There are millions of people in North America alone who have an undiagnosed sleep disorder, but how do we identify them? A new entry from the world’s largest sleep diagnostics company aims to fill the preliminary investigation niche that can help identify new patients who may need a full PSG test.
The latest offering from Embla, makers of the familiar REMBrandt™, RemLogic™, and Sandman® PSG systems, is designed to identify the undiagnosed masses who have so far eluded treatment. Dubbed SleepImage™ for its ability to capture a total picture of sleep, CEO David Baker hopes to use the product to fill screening gaps that still persist in modern sleep medicine.
Embla officials contend that sleep is a unique field in the medical industry, because the most extensive test (the PSG) is run first, often without the benefit of screening or preliminary investigation. Every other medical procedure includes some form of triaging the patient starting from a simpler, inexpensive test followed by more extensive and often more expensive tests if necessary.
The protocol for having an in-lab sleep test is so intimidating that an estimated 25% to 30% of individuals who are referred to sleep labs hesitate to get the help they need. The presence of what Baker calls a first-line diagnostic tool can change that, and he believes the FDA-approved SleepImage system fits the bill. “If even half of the 25% to 30% population not wanting a PSG change their minds once they see the actual results of their test, the health and well being of patients would benefit significantly,” contends Baker.
Embla officials believe sleep disorders are significantly under-diagnosed because there are no simple home sleep tests to objectively measure sleep quality that would be equivalent to a thermometer or blood pressure cuff. The thought of spending a night in a sleep clinic is threatening to many patients, and without tangible evidence of the disorder, many patients tend to ignore it.
“Home sleep testing is divided between subjective questionnaires and simple screeners which can indicate whether, for example, an apneic event may have occurred, but that won’t tell you if or how it impacted your sleep,” says Baker. “The real question is: Are you are having good quality sleep or not? We believe we have the only product in the market that offers the answer to this obvious, but overlooked question.”
A big concern about having non-objective testing is that you will often get the wrong answer. “If you ask a commercial driver how he sleeps, he will probably say he sleeps well, because he knows that if he is identified as having sleep apnea, his license could be in jeopardy,” says Baker. “People will answer questionnaires the way they want, and not necessarily the way they should. With SleepImage, you can actually test people and validate how they are actually sleeping.”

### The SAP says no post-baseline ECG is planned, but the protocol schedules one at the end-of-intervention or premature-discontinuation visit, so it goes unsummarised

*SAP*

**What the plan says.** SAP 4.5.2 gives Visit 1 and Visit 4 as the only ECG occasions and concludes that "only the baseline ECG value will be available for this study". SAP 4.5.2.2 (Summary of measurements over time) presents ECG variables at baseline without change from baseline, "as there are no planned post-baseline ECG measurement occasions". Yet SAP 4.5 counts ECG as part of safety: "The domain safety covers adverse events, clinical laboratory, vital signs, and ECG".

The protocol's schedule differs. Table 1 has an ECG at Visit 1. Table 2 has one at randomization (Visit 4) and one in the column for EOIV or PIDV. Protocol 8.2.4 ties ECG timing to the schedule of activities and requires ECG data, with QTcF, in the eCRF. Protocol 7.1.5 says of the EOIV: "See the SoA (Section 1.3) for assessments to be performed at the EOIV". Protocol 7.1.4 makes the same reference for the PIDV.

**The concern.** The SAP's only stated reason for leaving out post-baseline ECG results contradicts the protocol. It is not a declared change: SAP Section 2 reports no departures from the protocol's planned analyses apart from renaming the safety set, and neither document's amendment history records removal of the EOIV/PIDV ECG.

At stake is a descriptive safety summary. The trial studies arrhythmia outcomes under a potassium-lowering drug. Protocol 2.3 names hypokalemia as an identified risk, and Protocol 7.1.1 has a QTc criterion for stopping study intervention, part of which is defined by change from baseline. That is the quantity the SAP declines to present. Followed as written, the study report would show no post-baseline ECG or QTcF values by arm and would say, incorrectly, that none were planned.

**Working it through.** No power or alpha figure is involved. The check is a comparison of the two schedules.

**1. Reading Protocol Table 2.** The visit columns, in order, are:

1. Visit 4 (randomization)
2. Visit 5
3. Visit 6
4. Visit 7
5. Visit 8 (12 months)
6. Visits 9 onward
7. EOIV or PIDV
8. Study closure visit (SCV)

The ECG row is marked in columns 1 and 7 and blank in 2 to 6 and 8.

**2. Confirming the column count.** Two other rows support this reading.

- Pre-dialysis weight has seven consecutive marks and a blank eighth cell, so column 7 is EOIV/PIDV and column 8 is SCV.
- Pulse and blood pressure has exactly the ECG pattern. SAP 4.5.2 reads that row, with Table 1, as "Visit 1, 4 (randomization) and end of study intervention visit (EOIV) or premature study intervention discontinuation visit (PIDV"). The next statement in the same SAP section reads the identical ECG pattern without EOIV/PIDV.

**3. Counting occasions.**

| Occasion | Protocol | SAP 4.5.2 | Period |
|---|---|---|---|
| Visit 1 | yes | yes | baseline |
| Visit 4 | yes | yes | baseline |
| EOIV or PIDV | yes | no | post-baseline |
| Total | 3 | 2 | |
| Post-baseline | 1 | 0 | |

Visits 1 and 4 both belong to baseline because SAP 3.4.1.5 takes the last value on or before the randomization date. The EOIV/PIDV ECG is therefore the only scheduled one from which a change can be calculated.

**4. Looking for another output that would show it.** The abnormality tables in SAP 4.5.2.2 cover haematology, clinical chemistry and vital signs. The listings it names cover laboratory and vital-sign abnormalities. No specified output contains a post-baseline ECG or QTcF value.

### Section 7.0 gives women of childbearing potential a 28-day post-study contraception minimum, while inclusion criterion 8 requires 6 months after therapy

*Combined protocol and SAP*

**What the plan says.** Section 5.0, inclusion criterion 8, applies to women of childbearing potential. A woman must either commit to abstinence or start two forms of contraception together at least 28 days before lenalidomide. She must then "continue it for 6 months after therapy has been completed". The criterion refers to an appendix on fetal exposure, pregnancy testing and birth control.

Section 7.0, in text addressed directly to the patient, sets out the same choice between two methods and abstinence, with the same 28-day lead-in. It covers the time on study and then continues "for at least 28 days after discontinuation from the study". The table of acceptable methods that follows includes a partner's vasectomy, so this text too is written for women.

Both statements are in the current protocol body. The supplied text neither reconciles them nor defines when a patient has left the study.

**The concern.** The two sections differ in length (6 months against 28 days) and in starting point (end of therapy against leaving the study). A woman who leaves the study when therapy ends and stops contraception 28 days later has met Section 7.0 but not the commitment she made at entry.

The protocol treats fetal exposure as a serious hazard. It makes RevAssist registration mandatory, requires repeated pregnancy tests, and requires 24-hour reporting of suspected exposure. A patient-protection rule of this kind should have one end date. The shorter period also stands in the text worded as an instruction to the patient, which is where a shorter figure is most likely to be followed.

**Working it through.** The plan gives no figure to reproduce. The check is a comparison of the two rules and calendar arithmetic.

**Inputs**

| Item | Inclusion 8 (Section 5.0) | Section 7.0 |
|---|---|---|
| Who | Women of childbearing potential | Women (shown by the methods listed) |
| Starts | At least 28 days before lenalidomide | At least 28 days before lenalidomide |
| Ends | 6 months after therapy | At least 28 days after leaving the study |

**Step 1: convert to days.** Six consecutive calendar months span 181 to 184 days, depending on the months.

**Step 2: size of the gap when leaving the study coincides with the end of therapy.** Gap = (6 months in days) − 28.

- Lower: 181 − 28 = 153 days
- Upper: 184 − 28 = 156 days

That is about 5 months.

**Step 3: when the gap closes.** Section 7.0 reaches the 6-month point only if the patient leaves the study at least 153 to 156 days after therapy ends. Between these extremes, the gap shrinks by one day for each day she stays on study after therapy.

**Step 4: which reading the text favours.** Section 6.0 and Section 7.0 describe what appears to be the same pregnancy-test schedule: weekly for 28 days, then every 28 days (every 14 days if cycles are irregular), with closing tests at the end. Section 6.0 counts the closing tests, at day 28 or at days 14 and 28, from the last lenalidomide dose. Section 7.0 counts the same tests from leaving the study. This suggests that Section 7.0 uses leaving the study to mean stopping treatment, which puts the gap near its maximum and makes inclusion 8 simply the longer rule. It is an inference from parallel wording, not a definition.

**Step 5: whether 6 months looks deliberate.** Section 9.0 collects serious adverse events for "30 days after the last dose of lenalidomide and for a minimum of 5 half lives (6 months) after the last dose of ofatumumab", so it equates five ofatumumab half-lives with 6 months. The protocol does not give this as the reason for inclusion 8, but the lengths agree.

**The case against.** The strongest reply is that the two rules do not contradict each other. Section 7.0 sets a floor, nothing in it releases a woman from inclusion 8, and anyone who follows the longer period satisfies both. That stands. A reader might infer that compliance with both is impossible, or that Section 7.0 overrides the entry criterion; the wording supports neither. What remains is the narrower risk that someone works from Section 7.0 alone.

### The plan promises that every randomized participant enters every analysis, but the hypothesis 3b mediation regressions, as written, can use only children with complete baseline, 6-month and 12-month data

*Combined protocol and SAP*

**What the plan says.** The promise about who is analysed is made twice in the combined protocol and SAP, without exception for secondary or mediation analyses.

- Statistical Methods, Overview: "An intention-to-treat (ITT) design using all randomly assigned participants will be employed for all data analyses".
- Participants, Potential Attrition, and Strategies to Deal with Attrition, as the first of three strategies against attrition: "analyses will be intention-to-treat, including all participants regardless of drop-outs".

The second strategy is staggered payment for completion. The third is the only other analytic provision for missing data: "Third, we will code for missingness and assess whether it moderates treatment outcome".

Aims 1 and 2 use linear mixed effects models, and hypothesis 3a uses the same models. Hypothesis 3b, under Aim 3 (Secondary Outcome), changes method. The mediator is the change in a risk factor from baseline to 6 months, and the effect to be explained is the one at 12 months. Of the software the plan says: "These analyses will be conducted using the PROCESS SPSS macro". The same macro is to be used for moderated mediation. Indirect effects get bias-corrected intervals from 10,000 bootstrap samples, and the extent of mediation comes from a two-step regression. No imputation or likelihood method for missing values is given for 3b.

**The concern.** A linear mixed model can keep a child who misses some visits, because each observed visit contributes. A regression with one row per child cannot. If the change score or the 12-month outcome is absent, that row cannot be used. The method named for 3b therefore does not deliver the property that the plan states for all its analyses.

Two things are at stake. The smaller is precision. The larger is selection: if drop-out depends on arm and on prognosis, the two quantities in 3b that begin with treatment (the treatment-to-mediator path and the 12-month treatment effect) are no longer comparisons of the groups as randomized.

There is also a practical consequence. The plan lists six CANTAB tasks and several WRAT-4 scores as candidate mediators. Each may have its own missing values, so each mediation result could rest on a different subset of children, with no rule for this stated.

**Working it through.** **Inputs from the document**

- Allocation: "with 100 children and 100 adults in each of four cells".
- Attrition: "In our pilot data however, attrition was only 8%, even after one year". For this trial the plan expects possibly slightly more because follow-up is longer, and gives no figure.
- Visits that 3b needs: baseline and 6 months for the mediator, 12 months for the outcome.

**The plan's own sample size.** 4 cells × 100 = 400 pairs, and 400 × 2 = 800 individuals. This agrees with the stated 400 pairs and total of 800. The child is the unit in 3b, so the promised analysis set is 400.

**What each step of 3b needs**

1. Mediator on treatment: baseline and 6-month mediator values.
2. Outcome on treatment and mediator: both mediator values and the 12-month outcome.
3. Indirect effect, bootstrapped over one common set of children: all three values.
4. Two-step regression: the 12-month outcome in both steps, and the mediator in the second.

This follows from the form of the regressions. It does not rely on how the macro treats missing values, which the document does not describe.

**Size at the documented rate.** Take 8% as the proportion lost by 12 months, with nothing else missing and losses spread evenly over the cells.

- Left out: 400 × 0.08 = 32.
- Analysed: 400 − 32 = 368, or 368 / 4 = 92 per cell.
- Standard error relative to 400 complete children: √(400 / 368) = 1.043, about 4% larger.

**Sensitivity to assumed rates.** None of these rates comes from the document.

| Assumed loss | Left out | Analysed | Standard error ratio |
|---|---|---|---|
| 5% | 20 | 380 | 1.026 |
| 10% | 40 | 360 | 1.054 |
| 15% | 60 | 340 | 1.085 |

Developed by physicians at the Beth Israel Deaconess Medical Center, an affiliate of Harvard Medical School, Cardio Pulmonary Coupling (CPC) technology, in conjunction with the SleepImage M1™ recorder, is able to measure actual sleep quality. According to Baker, CPC is the world’s first clinically validated technology to simply phenotype obstructive sleep apnea, and the more difficult to identify complex sleep apnea, which he says can now be spotted through a home sleep test thanks to SleepImage.
The SleepImage system consists of a small credit card sized sleep screener called the M1™, and a secure web-based software program that allows patient data to be uploaded securely from any Windows®-based PC for review by a clinician. The simple and inexpensive test allows physicians and clinicians of any discipline to evaluate sleep quality. This has never been done before and Embla officials believe it will be a paradigm shift in how sleep will be viewed in the future. It will show the impact of the changes in therapy, medication, sleep hygiene or weight gain/loss over time. There is also value in using the SleepImage system as a screener before surgery to identify patients with high risk of sleep disorders.
Uncovering the Truth
Baker points out that certain PSG or therapy device compliance data can indicate “everything looks fine” when that is far from the truth. SleepImage, he says, uncovers a reality that can shock potential patients into action. “CMS requires that the patient’s sleep disorder is ‘improved’ as a result of the therapy, not simply that they wore the device. A simple measurement of compliance does not address whether patients are sleeping well or that they actually have better quality sleep,” explains Baker. “That’s the paradigm shift between the old way of doing it, which is measuring the events, as opposed to asking whether patients are sleeping well, and answering the question in an objective way.”
The SleepImage system will make its debut at SLEEP 2011 in Minneapolis this year, and is currently being introduced to large sleep operations. A trial of the SleepImage system was done at the National Jewish Hospital in Denver to validate the model of using SleepImage within a sleep facility. Findings should be published soon.
Baker believes that much of the business potential for sleep labs to increase their occupancy starts with that 25% to 30% of patients who were identified, but refused for one reason or another, to take the full PSG test. Faced with the SleepImage data, which objectively measures patient sleep quality, the hope is to convince them to seek treatment in the sleep lab.